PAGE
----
Culture Theatre

Review: The Book of Mormon, The Prince of Wales Theatre- London

By Helena Iciek 

 

If you’re not into musicals- go and see this one. 

Beginning on Broadway in 2011, The Book of Mormon, has consistently entertained and shocked audiences across theatres for approaching 10 years now- and the hype surrounding it has yet to decline. Written by Trey Parker, Robert Lopez, and Matt Stone, the production follows two missionaries, Elder Price (Dom Simpson) and Elder Cunningham (Tom Xander) to Uganda, where they are sent to try and convert a small village to the Mormon religion. This mission, as expected, does not go as smoothly as they would like. The pair know nothing about the environment to which they are introduced, which leads to an abundance of controversial surprises and misunderstandings. 

Simpson and Xander perfectly depict the common dynamic of the serious and the not-so-serious being paired together, creating a comically incompatible duo. Both actors accurately convey their character’s stereotypes: Simpson as the obnoxious and overly confident western man coming to ‘save the day’, and Xander as the endearing, bumbling sidekick. As well as the two main actors, Leanne Robinson impressively depicts the character of Nabulungi, a villager who is interested in converting to the Mormon religion. Robinson successfully impresses the audience with both her singing ability, as well as her ability to get you to root for her character. Though, the cast as a whole is perfectly in sync which only adds to the comedy of the entire performance. 

For those who don’t tend to enjoy going to musicals, forget your current conceptions as this production both conforms to yet completely defies the genre. The Book of Mormon presents familiar-sounding, energetic and upbeat numbers, with songs parodying those from shows such as The Lion King, Wicked, and The Sound of Music. However, their satirical nature contains none of the child-friendly and generally light-hearted lyrics. Whilst most musicals create humour through spoken dialogue, almost every number within this production will also have you bent over with laughter from their shocking lines- just make sure you’re composed enough to catch the next one. It is through the use of peppy songs, heavily veiled with dark or mocking tones, that the writers and performers create perfectly timed sarcasm to poke fun at the pillars of the Mormon religion, as well cultural differences and the reductive views of certain characters.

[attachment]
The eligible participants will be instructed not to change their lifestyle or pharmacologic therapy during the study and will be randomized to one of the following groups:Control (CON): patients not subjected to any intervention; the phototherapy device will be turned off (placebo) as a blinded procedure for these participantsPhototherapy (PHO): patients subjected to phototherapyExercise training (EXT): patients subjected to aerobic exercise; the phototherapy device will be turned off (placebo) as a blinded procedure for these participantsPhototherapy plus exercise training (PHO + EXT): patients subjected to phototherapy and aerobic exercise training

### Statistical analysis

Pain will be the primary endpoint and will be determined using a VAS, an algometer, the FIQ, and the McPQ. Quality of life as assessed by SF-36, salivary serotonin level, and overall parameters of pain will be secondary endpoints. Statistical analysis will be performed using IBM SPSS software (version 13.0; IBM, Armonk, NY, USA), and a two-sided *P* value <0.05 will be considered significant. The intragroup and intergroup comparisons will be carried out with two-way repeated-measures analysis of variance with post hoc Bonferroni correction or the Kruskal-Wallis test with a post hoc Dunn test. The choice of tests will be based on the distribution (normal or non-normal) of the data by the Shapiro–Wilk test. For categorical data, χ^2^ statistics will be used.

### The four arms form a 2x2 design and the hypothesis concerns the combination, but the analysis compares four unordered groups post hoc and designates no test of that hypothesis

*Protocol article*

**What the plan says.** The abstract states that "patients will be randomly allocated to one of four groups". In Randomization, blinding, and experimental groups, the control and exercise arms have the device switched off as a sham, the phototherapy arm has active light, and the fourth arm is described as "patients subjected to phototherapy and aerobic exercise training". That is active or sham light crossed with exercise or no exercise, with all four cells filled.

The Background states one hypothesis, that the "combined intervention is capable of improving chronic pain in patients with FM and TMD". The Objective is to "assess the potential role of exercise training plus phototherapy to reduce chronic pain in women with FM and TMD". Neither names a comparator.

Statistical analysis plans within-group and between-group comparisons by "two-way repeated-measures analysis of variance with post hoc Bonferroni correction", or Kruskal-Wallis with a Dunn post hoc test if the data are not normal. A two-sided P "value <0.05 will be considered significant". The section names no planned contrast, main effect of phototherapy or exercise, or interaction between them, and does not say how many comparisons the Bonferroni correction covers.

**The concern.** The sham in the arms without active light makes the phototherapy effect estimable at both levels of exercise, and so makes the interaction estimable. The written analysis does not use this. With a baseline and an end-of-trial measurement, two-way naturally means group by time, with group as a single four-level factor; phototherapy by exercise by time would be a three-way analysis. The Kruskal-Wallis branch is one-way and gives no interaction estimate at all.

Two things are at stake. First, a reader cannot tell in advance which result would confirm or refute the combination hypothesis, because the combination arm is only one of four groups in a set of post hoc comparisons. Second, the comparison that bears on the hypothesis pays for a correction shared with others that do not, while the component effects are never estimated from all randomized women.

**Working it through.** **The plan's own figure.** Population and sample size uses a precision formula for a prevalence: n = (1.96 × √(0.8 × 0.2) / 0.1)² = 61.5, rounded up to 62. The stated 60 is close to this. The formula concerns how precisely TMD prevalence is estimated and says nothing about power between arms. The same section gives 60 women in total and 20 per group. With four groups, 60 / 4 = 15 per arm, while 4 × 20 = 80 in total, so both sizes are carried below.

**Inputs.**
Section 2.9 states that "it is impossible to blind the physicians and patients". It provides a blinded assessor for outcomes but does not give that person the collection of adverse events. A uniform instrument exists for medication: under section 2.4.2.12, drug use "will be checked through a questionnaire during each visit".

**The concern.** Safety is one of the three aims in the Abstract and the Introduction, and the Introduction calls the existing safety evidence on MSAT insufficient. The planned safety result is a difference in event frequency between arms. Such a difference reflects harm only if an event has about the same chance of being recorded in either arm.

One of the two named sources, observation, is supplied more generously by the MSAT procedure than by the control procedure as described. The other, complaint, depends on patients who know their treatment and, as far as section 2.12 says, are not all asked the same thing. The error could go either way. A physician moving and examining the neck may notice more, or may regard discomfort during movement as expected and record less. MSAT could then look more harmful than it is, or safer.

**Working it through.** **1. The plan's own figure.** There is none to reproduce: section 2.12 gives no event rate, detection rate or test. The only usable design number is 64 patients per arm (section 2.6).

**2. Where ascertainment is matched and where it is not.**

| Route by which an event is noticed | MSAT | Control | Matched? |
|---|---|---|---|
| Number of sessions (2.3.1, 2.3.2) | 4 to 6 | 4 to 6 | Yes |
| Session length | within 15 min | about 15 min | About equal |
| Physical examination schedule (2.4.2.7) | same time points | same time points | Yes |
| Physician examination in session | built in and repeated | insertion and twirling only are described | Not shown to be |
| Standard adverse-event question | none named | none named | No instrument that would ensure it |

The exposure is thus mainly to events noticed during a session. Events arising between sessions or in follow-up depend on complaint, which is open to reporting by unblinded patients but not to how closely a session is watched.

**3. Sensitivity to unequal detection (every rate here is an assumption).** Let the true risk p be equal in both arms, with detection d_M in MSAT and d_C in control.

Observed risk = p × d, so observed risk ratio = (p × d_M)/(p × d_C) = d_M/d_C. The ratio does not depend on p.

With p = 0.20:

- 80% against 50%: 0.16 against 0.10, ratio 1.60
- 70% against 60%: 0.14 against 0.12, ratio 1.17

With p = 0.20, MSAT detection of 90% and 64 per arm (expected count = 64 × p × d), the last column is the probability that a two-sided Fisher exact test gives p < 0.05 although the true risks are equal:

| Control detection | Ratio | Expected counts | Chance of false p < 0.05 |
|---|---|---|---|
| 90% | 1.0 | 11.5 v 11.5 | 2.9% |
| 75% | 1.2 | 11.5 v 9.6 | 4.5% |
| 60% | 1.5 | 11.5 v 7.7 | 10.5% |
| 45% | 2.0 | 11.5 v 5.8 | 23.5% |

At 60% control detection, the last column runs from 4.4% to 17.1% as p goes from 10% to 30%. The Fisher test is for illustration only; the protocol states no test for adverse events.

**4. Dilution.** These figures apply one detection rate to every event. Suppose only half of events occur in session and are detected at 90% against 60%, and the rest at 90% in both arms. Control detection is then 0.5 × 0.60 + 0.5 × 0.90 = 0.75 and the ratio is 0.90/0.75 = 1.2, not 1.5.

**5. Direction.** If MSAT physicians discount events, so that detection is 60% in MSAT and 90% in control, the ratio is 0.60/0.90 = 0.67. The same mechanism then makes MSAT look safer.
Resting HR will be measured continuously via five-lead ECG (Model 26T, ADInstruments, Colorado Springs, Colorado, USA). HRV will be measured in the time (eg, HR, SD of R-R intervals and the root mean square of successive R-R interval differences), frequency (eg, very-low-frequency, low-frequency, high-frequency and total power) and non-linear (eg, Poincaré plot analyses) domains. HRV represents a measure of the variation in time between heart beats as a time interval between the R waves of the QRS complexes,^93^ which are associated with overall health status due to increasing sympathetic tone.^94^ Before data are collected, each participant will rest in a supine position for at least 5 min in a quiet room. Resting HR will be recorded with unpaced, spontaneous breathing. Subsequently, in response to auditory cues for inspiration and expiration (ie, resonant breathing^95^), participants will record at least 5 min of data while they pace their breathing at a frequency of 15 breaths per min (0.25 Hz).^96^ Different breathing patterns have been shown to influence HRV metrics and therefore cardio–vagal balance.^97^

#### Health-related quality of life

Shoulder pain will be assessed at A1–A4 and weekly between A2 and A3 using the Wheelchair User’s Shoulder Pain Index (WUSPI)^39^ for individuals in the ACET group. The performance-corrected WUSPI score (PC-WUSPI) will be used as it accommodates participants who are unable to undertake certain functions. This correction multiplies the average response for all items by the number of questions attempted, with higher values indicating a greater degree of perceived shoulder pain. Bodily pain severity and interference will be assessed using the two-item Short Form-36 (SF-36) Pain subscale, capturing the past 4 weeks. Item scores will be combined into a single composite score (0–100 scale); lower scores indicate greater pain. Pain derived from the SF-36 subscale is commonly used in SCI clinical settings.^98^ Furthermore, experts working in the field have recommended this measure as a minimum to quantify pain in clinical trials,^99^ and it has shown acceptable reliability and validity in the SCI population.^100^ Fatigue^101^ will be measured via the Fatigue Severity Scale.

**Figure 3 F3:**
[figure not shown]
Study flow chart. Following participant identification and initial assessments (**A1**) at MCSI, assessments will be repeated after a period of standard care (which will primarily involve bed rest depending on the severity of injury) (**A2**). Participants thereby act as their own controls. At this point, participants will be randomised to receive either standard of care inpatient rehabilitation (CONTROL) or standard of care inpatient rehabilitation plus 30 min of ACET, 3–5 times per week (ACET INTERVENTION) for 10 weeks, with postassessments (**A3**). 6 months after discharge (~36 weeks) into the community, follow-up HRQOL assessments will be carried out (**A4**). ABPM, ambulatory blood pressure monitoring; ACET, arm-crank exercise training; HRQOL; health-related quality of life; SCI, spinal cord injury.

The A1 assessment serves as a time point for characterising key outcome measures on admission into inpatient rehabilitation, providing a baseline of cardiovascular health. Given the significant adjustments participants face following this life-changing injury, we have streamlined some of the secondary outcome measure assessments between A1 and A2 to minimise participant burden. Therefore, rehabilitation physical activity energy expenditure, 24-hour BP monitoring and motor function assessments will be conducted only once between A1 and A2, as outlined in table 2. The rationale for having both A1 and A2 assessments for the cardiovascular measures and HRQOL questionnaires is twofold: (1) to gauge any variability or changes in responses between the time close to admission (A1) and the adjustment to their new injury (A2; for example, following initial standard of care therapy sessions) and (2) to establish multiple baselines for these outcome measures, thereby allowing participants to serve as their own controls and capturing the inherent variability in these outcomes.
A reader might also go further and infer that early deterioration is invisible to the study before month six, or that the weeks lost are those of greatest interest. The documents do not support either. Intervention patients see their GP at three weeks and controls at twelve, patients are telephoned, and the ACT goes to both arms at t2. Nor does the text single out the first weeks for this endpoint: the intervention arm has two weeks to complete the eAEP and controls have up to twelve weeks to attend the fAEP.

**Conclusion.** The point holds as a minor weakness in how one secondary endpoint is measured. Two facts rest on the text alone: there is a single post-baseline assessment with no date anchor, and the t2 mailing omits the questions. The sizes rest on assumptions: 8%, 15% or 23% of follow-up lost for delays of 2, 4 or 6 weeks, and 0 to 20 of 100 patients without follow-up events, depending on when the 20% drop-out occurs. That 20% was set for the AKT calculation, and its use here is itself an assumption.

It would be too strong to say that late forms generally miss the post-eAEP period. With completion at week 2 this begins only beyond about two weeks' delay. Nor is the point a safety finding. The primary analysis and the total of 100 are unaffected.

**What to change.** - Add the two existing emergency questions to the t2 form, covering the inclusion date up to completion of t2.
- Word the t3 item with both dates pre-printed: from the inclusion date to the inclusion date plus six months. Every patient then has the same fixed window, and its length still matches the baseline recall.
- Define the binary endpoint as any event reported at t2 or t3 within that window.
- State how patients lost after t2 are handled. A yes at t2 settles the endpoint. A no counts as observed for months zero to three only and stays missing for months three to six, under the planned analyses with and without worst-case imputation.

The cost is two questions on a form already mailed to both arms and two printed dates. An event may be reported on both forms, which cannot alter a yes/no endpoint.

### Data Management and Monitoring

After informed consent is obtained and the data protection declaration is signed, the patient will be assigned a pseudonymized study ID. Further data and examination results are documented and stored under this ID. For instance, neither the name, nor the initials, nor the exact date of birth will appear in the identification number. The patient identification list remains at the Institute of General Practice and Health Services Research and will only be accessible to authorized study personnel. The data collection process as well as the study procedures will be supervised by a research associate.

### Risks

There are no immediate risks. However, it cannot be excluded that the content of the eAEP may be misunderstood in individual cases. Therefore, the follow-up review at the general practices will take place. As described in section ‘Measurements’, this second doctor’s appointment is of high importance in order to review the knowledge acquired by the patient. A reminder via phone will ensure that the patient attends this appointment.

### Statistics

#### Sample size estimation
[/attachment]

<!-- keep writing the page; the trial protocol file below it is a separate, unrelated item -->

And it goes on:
Of course, The Book of Mormon is famous for its provocative nature and offensive jokes; the only times you’ll stop laughing is when you’re covering your mouth and your jaw is hitting the ground as you think “did they just say that?” Before I went to see this performance, I was told to prepare to wince and wince I did. Name a controversial subject and it is probably light-heartedly sung about in a Disney-style fashion or rather bluntly visually depicted, whether it be religion, disease or violence. So this musical certainly is not for everyone. Yet the jokes are so cleverly timed and written, that it is clear that malice is not the intent. If you do go to see it knowing what to expect, you will be sure to leave quoting stand-out one-liners and hilarious lyrics (even if it is under your breath).  

css.php